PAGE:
did you ever got your UFS filesystem broken not because your drive failed?
That is not the point here. I have been using FreeBSD sind version 3.3,
which was released in 1999. Before that I used Linux. So I can't even look
while i was using linux - crashed filesystem was quite common without any
disk failure. that's one of the reason i started using *BSD, another was
To answer the question: Yes, it did happen and not only once. This was in
the time when I was setting up a new computer with 6.0-RELEASE and a new
S-ATA controller. There was a bug in the driver which the developer
managed to fix after we exhanged a few eMails. Before the error was fixed,
my machine crashed several times with a kernel panic. There were something
of course - with buggy driver it may be big problems.
connected to the new controller and I was using this machine as a
plattform to debug the driver, no real damage was caused.
you of course will not use new/untested hardware/software combination for
production machine? me too, so what a problem?
That's ok to believe if you want to. UFS is designed to minimize errors.
There is no guarantee that there will be none.
there is never guarantee. if ZFS will calculate block checksum from memory
and miscalculate it because of hardware/software problem, it will write
it, and then write good data to say 2 disks.
then it will take data from both disk and report uncorrectable error -
without any error at all.
just an example. there is no "ultimate" solution.
systems still work. :-)
my works too with one partition. so what a problem - except i had less
still - making all in / is much easier and works fine.
Maybe I'm just too conservative for that.
in EVERY unix book it's repeated countless times that partitioning is
good, and make it more secure, more prone to errors etc.
it was - on original unix FS, but not on UFS, which automatically
"partitions" your drive to cylinder groups.
making all in / and /lessused, where / is at first part on disk, and
/lessused on second - make big performance improvements (shorter seeks!).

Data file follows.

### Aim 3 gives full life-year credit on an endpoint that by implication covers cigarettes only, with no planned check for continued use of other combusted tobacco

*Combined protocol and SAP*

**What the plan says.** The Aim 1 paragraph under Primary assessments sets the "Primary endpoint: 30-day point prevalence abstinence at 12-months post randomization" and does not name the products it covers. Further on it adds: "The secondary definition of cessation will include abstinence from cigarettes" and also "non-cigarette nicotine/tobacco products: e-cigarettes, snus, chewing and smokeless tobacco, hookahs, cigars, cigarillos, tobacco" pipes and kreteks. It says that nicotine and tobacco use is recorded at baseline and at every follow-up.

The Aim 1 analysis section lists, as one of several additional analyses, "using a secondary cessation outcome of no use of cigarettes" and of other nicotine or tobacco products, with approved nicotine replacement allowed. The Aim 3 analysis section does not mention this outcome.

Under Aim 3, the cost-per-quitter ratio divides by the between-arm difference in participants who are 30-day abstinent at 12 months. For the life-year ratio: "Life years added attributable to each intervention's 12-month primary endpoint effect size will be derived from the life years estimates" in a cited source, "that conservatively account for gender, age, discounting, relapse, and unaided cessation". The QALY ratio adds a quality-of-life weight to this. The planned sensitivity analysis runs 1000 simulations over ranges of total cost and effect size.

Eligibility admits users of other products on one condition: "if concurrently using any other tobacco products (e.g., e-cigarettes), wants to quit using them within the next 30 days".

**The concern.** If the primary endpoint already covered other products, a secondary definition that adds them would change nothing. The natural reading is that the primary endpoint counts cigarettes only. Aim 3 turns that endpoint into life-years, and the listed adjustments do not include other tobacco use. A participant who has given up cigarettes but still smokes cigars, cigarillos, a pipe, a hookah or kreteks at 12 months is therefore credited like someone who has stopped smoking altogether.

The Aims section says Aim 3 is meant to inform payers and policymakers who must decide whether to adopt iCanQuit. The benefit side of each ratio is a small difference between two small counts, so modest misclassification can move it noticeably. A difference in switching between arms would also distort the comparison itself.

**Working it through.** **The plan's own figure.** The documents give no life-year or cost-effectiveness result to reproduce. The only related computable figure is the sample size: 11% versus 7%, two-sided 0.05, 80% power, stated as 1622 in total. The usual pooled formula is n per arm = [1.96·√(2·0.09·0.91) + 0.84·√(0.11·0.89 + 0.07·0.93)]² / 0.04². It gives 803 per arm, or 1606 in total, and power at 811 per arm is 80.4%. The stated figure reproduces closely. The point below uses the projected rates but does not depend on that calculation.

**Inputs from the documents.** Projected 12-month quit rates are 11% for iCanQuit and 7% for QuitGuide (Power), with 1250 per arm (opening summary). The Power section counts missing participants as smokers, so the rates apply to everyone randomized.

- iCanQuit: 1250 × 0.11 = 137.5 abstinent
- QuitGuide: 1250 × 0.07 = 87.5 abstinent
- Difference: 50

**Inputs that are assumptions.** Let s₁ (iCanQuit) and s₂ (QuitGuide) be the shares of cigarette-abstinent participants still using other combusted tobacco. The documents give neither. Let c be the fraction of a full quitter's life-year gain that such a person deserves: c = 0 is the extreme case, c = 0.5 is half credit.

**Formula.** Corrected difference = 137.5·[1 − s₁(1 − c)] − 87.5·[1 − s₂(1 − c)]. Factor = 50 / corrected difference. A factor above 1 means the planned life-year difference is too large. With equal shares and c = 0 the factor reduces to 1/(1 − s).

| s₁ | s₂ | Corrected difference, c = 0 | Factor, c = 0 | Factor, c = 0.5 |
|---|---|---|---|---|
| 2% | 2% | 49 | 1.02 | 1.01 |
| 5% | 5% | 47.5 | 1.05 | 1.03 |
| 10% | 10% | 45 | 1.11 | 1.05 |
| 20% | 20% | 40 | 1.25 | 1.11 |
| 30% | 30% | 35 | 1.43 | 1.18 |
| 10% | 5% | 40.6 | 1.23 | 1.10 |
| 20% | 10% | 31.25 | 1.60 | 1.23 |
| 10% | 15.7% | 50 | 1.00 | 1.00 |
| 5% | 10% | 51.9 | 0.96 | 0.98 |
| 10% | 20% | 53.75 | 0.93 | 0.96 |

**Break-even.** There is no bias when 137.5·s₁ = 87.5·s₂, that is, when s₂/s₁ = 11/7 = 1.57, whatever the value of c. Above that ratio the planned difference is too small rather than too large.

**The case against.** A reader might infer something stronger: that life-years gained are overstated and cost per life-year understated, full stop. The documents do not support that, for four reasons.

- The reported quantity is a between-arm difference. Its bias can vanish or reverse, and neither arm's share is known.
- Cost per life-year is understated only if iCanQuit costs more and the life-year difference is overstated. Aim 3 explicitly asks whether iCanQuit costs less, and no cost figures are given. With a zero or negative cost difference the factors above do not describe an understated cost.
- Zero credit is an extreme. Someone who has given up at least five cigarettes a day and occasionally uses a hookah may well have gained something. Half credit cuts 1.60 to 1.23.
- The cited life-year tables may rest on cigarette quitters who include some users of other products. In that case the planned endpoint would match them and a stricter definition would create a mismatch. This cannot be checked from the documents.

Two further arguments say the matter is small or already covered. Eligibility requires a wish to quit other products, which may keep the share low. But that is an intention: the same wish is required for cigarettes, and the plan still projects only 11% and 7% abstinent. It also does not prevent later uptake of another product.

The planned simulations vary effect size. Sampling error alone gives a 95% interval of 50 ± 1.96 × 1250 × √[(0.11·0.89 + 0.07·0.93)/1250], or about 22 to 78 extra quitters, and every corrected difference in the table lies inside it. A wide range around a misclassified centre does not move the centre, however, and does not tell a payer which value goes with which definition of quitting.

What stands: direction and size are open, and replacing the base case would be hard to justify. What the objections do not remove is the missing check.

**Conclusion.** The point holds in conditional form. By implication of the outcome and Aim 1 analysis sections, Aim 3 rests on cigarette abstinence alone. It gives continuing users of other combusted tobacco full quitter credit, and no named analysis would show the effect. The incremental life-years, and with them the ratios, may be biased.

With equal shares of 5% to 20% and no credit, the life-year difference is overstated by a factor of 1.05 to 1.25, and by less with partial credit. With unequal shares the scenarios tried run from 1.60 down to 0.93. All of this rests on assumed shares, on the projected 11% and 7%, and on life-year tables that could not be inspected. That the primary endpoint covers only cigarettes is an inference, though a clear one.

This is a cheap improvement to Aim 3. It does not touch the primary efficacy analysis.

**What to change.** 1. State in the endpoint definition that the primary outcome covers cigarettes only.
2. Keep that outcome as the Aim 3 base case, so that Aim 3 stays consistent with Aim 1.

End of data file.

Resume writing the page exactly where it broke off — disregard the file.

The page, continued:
There are about 10 things I can think of that I'd do before I tried
something like that. I'm a little surprised about a suggestion like this
coming from you because you seem to be a great advocacy of dynamic
what you mean "dynamic system"?
systems. And here you have to decides what is used often and what not.
This is an estimate that you could also mess up - I'm sure I probably
would. :-) And chaninge a file from the seldom to the often area isn't
that trivial either.
i prefer / for everything. but sometimes i need this to speed things up,
and definitely need it when using gmirror - to not waste lot of space by
mirroring everything. i just mirror what's have to be mirrored.
But ok, noone will judge either of us for working with our systems the way
we please. :-) Anyone with Unix knowledge will find his way around my
boxes and the same should be true for you. The rest are just details. :-)
yes - but it's bad repeating "truth"s because it's said.
ZFS advocacy first creates problems then solving it.
i STRONGLY state most of these problems are artifical for most
administrators and users.
so ZFS may be useful for someone, but for most of as it's just waste of
CPU and memory and... ours time (contrary to what ZFS stated - saving ours
mirror. that's all.
Which doesn't really address the issue of what happens if a drive that is
part of a big ZFS is removed (because it's broken).
it will say "read error" on all files and directories that happened to be
placed on that disk!
you understand quota as workaround of problems creating 1000 partitions.
or simply - looks like you don't understand it at all, because it is not
workaround. it's excellent tool.
Maybe you just don't understand my English? :-)
maybe..but you stated that quota is needed because partitions can't me
easily created by mass.
and that's exactly wrong.
Quota does not address the different needs of certain applications. With
quota you can limit the amount of inodes a user may grab but you cannot
create areas with more inodes and others with less. Quota solves many
in most cases average inode count is important with a bit excess.
with rare cases really lots of files planned in some directory (like my
squid spools) i make separate partitions.
having this spools on separate partitions i can greatly reduce seeking as
it's all in narrow part of disk plate.
with ZFS it's no problem to have lots of small files, but they will be
mixed up with other - without any control of placement.
actually - i think it could be done automatically quite good, like few
maybe (i'm too lazy) i will write UFS3 ;) - but for sure it will be
UFS-style filesystem, with some improvements. there is no need to
problems and is a great tool, no doubt in that, but it doesn't make your
computer fast, you less thirsty and it doesn't improve your sexlife either -
at least that didn't happen here. :-)
i think windows vista may be better in it :). but not for me.
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